If you live in an urban setting, elevators are simply a fact of life. In these strange times, where the germs of others have basically been categorized as a biohazard, the last place you should choose to be is inside of a tiny moving room with nothing other than strangers and buttons that everyone else touches. Of course, things happen and sometimes you have no choice, but when you do, we recommend opting for the stairs. Not only do you have better chances of maintaining proper social distance and avoiding dirty buttons and surfaces, but you can also get a cardio workout in. Anything that improves your respiratory and cardiovascular health is a huge plus with the virus that we are all up against.
Be socially distant, not socially isolated.
What is social distancing? It is maintaining six feet of space (or more) between yourself and anyone outside of your household. While this concept has been at the forefront of every news broadcast for the past five months, from a mental health standpoint, it is exceedingly important to remember what social distancing is not. For the sake of humanity, community, art, for the sake of so many important human things, putting physical space between bodies absolutely can not become synonymous with interrupting our connection to one another.
No matter what, make sure that your social distancing does not become social isolation. Meet up with friends outside. Join a sports league or fitness class that happens in a park. Go camping with your family or close friends. Just be sure to sleep in your own tent and be careful with sharing food and drinks. With a little bit of creativity, your social life can begin to revitalize a bit, especially during these warmer months. Safety does not have to happen in solitude.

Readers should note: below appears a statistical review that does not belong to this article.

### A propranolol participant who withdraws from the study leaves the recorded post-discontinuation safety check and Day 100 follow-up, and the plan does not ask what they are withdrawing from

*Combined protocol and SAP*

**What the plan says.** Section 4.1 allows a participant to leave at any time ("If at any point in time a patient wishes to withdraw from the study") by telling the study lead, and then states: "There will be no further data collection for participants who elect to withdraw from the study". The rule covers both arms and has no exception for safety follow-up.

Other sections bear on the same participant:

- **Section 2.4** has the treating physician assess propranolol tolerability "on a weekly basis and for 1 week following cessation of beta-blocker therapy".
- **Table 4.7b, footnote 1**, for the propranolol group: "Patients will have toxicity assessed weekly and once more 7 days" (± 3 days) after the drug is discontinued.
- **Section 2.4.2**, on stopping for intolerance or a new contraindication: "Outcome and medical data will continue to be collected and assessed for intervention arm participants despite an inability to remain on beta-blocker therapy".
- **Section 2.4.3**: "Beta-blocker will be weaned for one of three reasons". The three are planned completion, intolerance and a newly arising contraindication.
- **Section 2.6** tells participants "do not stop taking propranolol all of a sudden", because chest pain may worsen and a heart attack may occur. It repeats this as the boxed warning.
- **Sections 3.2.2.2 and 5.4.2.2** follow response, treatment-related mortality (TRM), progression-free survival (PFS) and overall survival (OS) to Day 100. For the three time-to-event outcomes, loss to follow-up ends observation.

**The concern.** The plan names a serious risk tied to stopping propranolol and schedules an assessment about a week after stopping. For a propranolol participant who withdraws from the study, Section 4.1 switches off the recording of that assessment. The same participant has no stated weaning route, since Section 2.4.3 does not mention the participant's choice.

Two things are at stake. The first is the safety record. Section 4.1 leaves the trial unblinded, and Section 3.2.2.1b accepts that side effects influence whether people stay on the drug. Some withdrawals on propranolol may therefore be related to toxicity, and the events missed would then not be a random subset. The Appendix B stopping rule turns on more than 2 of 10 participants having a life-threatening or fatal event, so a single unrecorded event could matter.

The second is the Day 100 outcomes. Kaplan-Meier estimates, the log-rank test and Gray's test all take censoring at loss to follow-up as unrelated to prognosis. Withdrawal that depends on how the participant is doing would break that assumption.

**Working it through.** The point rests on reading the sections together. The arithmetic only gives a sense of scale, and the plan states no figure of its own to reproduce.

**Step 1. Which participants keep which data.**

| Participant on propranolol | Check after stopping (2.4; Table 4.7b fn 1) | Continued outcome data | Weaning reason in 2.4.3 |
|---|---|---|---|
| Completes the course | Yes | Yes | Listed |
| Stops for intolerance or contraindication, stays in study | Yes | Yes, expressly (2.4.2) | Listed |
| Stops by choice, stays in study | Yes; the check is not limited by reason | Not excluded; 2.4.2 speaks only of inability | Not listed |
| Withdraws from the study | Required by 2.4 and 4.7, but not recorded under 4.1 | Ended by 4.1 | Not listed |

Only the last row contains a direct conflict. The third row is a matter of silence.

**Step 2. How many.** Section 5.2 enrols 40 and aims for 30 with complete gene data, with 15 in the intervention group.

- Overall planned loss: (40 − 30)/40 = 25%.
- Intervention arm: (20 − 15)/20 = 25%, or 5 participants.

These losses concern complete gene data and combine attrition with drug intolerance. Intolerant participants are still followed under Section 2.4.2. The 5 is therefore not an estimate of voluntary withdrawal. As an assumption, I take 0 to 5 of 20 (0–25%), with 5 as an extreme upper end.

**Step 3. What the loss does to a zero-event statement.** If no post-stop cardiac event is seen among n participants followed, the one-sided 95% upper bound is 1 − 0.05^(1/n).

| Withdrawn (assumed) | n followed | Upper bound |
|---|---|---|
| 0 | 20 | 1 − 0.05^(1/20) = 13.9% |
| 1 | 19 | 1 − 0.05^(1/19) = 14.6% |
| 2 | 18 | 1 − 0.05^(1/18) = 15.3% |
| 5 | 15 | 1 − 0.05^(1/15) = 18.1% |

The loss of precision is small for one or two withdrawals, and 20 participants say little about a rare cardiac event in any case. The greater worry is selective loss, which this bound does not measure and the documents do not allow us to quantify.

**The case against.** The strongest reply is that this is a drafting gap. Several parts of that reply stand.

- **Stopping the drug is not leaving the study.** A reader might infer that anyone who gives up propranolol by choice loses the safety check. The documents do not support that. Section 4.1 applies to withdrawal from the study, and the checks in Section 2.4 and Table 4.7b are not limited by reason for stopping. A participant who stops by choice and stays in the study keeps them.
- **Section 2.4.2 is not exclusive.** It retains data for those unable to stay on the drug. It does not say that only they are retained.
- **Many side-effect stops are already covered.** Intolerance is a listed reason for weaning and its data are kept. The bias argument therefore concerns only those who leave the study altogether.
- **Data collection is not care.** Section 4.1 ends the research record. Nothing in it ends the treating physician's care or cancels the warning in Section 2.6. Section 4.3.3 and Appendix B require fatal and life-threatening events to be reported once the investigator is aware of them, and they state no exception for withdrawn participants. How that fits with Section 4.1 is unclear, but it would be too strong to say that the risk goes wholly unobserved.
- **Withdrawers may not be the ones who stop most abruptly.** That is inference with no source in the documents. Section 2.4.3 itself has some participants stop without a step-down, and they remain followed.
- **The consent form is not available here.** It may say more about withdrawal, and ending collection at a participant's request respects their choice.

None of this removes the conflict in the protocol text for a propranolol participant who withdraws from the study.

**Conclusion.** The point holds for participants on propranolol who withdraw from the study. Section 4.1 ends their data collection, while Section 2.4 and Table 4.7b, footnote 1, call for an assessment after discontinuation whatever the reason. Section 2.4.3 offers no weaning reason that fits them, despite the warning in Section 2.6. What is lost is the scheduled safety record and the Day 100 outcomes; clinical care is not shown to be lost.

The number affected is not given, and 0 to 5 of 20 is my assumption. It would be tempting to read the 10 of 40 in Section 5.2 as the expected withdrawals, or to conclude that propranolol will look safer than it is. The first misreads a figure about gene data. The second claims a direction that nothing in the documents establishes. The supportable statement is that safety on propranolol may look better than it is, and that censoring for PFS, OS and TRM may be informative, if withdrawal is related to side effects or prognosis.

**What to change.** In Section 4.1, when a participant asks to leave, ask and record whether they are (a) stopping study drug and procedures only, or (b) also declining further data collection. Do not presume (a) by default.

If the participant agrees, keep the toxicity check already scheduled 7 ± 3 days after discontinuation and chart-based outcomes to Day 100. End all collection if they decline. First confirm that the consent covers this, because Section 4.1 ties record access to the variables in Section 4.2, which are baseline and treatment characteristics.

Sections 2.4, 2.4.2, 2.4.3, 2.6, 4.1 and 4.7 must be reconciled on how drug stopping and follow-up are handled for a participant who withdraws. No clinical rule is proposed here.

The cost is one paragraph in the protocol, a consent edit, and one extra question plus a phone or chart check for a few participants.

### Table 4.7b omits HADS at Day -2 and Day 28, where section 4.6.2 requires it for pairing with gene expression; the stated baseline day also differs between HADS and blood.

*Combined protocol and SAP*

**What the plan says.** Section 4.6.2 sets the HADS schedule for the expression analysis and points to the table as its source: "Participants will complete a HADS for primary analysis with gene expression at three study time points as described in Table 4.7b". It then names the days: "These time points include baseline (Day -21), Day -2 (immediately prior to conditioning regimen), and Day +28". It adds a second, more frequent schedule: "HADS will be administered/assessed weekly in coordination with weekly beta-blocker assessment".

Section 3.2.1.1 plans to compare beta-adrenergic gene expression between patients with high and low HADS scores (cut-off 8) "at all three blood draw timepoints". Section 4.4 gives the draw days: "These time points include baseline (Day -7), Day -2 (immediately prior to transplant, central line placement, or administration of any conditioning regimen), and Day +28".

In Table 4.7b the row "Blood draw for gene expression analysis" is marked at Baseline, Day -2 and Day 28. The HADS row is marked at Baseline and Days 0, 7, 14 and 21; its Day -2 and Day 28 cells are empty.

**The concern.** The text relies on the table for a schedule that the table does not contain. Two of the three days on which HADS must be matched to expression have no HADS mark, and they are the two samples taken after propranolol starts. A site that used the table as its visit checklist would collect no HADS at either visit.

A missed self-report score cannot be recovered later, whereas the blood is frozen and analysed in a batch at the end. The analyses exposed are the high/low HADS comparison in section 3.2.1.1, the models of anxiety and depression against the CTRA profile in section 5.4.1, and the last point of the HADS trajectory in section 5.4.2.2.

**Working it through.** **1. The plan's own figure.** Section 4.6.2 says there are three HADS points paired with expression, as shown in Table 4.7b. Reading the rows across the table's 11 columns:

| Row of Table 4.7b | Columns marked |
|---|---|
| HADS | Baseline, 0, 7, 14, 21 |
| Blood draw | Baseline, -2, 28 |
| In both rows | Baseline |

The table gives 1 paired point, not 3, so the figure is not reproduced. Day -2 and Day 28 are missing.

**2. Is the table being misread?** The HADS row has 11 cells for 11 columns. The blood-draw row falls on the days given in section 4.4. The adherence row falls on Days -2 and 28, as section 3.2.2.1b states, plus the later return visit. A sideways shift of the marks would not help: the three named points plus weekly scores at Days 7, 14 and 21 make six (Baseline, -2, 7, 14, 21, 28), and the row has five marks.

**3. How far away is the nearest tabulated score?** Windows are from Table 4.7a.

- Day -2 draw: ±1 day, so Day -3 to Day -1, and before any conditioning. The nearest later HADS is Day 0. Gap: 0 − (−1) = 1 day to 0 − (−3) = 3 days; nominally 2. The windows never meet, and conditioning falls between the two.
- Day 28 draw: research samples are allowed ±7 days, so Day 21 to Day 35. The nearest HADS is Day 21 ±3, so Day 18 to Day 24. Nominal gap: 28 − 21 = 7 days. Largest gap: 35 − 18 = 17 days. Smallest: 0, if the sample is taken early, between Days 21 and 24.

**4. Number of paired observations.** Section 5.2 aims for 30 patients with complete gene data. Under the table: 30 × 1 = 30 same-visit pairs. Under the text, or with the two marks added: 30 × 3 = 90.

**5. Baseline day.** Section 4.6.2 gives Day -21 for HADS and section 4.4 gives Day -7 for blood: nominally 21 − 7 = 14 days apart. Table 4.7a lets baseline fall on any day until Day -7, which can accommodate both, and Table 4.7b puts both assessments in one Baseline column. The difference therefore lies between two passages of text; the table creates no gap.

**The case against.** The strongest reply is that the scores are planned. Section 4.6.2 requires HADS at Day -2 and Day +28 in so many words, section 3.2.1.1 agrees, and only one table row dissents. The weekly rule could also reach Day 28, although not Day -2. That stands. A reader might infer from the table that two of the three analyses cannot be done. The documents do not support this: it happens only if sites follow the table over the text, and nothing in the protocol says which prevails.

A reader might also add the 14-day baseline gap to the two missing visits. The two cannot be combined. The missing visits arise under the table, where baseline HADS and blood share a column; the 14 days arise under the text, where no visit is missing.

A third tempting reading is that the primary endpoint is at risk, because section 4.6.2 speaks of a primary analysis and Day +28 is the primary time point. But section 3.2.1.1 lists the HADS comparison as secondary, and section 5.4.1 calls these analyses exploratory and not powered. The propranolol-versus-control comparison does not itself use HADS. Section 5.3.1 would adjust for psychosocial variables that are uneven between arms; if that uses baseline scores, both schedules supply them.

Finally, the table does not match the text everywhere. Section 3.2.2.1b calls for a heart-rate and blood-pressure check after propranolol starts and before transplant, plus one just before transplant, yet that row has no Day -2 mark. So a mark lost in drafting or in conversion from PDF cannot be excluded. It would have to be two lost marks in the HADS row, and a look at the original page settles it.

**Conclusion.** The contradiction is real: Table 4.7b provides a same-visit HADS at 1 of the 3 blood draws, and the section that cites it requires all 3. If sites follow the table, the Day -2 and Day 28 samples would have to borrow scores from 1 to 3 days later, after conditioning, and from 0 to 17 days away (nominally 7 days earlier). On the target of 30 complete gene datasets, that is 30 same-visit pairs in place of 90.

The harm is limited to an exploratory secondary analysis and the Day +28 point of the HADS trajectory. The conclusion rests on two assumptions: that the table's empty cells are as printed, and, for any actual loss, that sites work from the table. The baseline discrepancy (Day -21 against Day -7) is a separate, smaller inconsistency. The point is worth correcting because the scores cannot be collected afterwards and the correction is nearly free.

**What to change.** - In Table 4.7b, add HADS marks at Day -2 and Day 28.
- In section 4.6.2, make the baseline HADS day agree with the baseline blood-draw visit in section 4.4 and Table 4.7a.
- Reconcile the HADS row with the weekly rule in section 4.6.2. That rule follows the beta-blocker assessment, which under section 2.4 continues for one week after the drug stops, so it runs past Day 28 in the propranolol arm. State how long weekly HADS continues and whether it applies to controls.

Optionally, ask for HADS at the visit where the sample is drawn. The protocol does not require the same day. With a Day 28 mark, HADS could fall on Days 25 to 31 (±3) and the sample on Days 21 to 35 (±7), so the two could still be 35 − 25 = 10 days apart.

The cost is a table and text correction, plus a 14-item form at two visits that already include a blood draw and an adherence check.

Take care of the seniors in your life.
As states are reopening and life is looking a bit more like it used to, it is exceedingly important to protect our vulnerable population. Even though the rules are relaxing, we still do not have a solution to the problem that is COVID-19. Hospitals and healthcare centers may be more prepared than they were in early March from our efforts to flatten the curve, but the fact remains that there is still no vaccine and for many who are sick or elderly, no cure for the novel Coronavirus.
If you live with senior family members or frequently interact with them, your lifestyle and choices can directly impact their health and well-being. If you share a household, it is imperative to put their needs ahead of your desire to socialize. If you find that you can’t always practice social distancing or hygiene, avoid close contact with those who are vulnerable for 14 days after an incident of potential exposure.
It is also important to remember that prior to the outbreak of this pandemic, isolation and depression were already greatly affecting our senior population. Make sure to call and check in on them. Offer to help with grocery runs and errands. Bring them books, movies, and activities to keep them engaged and active.
Do your best to limit contact with others. If you must be out of your house or are back to work, wash your hands frequently. Wear a face covering. Stay six feet away from others whenever possible. If you believe you have been exposed to someone with symptoms, quarantine yourself from your loved ones for 14 days. Try your hardest to avoid unnecessary risks. If you have to be out and about, make smart choices.